And the winner is... MySql takes only 9 seconds to insert the 100K records... but only using the multi-value insert operation.Enjoy!


14 comments :

Rasmus said...

For SQL server you might want to try to pass the rows to OPENXML as a set of records. Some years ago I got good results by doing that. The following example from http://support.microsoft.com/kb/555266 should get you going...
Hope it helps.


DECLARE @hDoc int

--Prepare input values as an XML documnet
exec sp_xml_preparedocument @hDoc OUTPUT, @in_values

--Select data from the table based on values in XML
SELECT * FROM Orders WHERE CustomerID IN (
SELECT CustomerID FROM OPENXML (@hdoc, '/NewDataSet/Customers', 1)
WITH (CustomerID NCHAR(5)))

EXEC sp_xml_removedocument @hDoc

Guillaume said...

Interesting, I just wonder why you're only giving the mysql result for the last run.
Anyway, nice to know :)

pablo said...

Hi guillaume,

I've written the mysql results for all runs, haven't I?

I wonder if running IDbDataAdapters and ExecuteBatch will make things go faster.

Also, the new 5.2 MySql provider introduces the ability to run Bulk Loads... which I guess will make the test go even faster...

Anonymous said...

Care to retest with PostgreSQL? It would be interesting to see how it compares with MySQL, in particular. :-)

James Mansion said...

Nah - ignore these lamers with XML voodoo and stuff like that!

Try this pattern where you don't have multi-value inserts:

insert foo (a, b)
select (x1, y1)
union select (x2, y2)
union select (x3, y3)
union ...

Don't be shy now - see how many unioned rows you can do in one go!

You will be surprised how many. And at the result.

Hint: how often does SQLserver consider doing per-statement tasks like trigger exec in this case?

Anonymous said...

With this you're also testing communication protocol and provider code. To test *just* database use SP or similar (multivalue insert in mysql is close).

Victor said...

try using sql server bulk insert

http://msdn2.microsoft.com/en-us/library/ms188365.aspx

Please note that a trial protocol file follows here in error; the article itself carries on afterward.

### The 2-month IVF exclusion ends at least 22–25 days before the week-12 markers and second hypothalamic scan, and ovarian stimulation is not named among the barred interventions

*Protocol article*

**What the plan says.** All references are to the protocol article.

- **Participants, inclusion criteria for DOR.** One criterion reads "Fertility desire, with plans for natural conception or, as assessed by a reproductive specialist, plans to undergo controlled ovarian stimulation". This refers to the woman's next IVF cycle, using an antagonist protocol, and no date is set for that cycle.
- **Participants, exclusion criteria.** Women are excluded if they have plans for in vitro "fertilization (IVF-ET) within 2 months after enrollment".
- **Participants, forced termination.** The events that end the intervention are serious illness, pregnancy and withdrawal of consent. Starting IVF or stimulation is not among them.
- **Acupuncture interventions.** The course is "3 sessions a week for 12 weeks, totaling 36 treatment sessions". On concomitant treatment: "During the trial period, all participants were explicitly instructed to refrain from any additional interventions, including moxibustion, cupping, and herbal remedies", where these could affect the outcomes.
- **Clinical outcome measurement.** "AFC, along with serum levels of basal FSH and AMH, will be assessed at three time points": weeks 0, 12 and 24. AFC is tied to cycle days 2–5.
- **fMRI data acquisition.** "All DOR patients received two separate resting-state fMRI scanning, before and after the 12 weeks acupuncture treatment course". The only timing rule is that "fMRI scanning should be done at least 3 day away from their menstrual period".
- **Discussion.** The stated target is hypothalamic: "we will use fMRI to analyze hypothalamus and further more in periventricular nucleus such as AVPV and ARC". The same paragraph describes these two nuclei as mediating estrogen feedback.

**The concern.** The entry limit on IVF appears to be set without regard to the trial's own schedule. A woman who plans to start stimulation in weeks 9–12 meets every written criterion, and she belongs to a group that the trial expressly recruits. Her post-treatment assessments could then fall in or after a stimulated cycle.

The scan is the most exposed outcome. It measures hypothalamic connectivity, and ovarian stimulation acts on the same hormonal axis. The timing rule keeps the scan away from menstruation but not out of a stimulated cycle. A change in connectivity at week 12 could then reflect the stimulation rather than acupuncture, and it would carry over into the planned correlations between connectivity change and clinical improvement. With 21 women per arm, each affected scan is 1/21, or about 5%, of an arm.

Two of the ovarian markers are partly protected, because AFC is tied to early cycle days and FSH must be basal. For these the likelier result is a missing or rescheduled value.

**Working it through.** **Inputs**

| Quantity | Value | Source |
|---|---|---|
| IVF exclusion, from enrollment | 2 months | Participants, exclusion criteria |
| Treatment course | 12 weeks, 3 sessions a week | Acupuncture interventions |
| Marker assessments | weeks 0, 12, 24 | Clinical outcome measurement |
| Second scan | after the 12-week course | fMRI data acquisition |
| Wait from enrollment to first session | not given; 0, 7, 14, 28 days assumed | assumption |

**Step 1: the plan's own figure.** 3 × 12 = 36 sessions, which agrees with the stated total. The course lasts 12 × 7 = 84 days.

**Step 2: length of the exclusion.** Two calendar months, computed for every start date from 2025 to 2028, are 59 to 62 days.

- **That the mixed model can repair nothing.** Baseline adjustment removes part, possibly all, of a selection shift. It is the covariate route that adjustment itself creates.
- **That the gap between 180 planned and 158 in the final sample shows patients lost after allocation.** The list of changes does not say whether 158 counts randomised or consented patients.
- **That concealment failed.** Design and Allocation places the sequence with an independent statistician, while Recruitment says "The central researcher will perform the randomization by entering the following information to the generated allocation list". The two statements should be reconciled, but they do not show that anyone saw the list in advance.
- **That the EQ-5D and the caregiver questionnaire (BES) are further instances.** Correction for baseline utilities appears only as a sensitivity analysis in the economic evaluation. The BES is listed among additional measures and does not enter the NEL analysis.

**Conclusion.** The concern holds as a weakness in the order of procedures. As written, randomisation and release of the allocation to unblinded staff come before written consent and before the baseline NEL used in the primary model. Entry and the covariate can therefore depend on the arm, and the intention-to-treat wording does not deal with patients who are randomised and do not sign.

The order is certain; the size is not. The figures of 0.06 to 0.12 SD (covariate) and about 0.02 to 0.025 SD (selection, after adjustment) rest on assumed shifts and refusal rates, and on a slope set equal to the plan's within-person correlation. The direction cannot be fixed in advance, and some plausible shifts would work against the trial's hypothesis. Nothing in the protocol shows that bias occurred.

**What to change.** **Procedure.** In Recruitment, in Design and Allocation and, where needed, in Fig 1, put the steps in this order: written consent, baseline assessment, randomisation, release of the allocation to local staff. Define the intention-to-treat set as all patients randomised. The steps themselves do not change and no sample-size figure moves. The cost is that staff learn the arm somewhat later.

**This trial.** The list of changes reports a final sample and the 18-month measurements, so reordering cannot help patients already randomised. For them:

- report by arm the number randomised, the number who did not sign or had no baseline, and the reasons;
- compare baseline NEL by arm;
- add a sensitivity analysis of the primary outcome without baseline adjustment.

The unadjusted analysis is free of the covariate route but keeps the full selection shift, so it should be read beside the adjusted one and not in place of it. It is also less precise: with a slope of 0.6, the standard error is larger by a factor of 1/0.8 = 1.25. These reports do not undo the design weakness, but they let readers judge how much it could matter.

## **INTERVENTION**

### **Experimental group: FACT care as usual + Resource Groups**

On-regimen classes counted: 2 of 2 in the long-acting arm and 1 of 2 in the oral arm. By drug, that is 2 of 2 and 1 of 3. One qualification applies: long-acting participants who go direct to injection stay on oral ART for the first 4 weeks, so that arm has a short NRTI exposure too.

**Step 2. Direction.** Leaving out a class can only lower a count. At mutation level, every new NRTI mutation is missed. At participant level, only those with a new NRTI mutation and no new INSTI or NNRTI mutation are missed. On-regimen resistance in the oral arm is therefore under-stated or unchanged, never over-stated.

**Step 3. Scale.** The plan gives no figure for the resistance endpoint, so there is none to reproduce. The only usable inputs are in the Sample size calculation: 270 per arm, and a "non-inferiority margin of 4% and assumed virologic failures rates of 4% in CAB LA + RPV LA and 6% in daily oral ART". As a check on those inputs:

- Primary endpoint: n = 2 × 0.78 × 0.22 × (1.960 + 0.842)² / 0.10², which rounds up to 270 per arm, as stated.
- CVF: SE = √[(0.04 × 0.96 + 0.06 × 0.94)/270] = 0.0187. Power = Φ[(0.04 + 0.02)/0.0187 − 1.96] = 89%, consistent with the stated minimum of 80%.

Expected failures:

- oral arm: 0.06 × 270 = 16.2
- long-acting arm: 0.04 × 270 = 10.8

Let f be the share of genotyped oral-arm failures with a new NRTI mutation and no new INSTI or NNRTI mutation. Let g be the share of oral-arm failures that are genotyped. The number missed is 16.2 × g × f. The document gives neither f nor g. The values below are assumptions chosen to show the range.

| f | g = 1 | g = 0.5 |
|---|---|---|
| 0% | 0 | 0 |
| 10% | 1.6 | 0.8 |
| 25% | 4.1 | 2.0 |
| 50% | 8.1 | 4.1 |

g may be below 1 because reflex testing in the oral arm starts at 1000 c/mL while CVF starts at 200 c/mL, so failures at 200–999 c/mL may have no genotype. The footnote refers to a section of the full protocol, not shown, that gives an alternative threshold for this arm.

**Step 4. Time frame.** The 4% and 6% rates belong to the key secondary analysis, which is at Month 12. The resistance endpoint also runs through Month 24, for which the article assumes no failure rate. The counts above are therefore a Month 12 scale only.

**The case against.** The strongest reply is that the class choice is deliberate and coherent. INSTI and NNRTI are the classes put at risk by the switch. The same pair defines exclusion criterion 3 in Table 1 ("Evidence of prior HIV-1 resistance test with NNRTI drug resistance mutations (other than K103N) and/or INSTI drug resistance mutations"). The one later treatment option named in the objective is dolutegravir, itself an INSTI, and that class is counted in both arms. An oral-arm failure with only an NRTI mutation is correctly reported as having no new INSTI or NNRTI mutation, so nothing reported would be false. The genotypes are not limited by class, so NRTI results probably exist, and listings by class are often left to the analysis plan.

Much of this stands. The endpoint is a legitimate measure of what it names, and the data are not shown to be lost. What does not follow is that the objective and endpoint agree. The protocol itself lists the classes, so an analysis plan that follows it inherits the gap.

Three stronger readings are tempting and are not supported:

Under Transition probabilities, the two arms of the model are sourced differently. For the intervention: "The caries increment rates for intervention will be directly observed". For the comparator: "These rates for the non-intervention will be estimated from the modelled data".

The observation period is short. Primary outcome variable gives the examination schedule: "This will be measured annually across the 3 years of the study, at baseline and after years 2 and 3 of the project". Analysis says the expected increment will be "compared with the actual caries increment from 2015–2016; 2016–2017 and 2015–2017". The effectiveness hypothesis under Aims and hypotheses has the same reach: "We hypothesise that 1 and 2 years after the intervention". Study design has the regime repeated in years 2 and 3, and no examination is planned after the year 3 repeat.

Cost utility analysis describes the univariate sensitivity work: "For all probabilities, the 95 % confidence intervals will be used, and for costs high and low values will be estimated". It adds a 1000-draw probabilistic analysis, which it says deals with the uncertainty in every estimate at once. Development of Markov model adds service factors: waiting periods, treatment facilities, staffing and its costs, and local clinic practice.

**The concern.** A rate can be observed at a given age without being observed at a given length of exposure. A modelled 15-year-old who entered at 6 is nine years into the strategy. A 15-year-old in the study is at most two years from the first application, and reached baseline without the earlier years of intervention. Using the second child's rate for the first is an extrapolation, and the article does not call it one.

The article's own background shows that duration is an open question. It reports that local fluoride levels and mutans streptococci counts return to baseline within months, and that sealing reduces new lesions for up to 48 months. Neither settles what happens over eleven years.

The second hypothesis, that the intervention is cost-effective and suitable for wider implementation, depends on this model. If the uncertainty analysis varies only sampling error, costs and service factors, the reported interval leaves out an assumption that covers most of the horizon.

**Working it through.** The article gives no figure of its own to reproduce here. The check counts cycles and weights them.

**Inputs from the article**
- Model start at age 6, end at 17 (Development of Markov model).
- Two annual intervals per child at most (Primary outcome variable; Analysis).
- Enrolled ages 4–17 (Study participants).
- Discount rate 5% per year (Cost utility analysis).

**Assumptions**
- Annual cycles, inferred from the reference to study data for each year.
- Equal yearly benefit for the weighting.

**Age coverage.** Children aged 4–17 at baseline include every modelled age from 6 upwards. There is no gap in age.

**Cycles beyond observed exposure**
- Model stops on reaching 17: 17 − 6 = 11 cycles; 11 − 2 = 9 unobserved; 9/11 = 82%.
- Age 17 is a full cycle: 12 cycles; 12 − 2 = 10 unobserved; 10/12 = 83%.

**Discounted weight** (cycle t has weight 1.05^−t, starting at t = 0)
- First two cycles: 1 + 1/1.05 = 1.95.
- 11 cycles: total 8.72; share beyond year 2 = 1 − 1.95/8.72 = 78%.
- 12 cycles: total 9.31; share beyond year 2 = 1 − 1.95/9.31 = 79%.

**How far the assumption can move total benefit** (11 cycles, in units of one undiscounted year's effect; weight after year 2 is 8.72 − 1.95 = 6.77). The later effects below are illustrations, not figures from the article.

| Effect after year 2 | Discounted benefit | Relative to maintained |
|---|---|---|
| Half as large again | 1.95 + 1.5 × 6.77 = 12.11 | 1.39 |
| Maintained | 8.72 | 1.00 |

Andrei said...

Using external tables for bulk inserts we achieve performance of 3-4 seconds for 200K records in our POS system software.

Steve said...

you might want to expand this a little. I did some tests where I got 1 MILLION records to insert into sql server in 17 seconds.... using SqlBulkCopy in C#..

http://blog.stevienova.com/2008/01/16/net-fastest-way-to-load-text-file-to-sql-sqlbulkcopy/

pablo said...

Hi Steve,

Thanks for link on BulkCopy.

One remark: I guess there shouldn't be any difference between your method 1 and your method 2, if you keep the connection open on case 1 (which is what method 2 is actually doing internally) and even use parameters as I mentioned on my post.

I guess directly using IDbCommand must be always faster than IDbDataAdapter or any datatable, isn't it?

Of course BulkCopy must be even faster, as Andrei pointed out also.

I'd like to check performance using MySql bulk-copy-like functionality, but I'm afraid you've to use an intermediate file to load the data, is that correct?

Steve said...

hi pablo, the diff between 1 and 2 on my blog is that 2 does batches of 1000, so that is why it is a little faster, where 1 does just 1 record at at a time, not sure on DataAdapter vs DataTable, but I bet they are close.

Yes bulk copy, there are two different things though. From "within sql" like using BULK INSERT or BCP, which you need certain rights on SQL server to even execute, or within .net code using SqlBulkCopy, which seems to do the same as BULK INSERT but through the .NET Data Layer between code and SQL.. which is nice..especially on remote web/sql servers.

Steve Campbell said...

One of the new features of SQL Server 2008 is that it allows multiple sets of values in an insert. Not that useful really, but cute.

William Roberto said...

Hi pablo,

SQL Server 2008 (http://msdn2.microsoft.com/en-us/library/ms174335(SQL.100).aspx) supports the feature to insert multiple rows of data, it would be interesting to include in the set of tests.

UR5FCM said...

hello!
But i very fastest inserting records
What is processor + memory of computer where you making tests?
What parametrs of your computer hardware?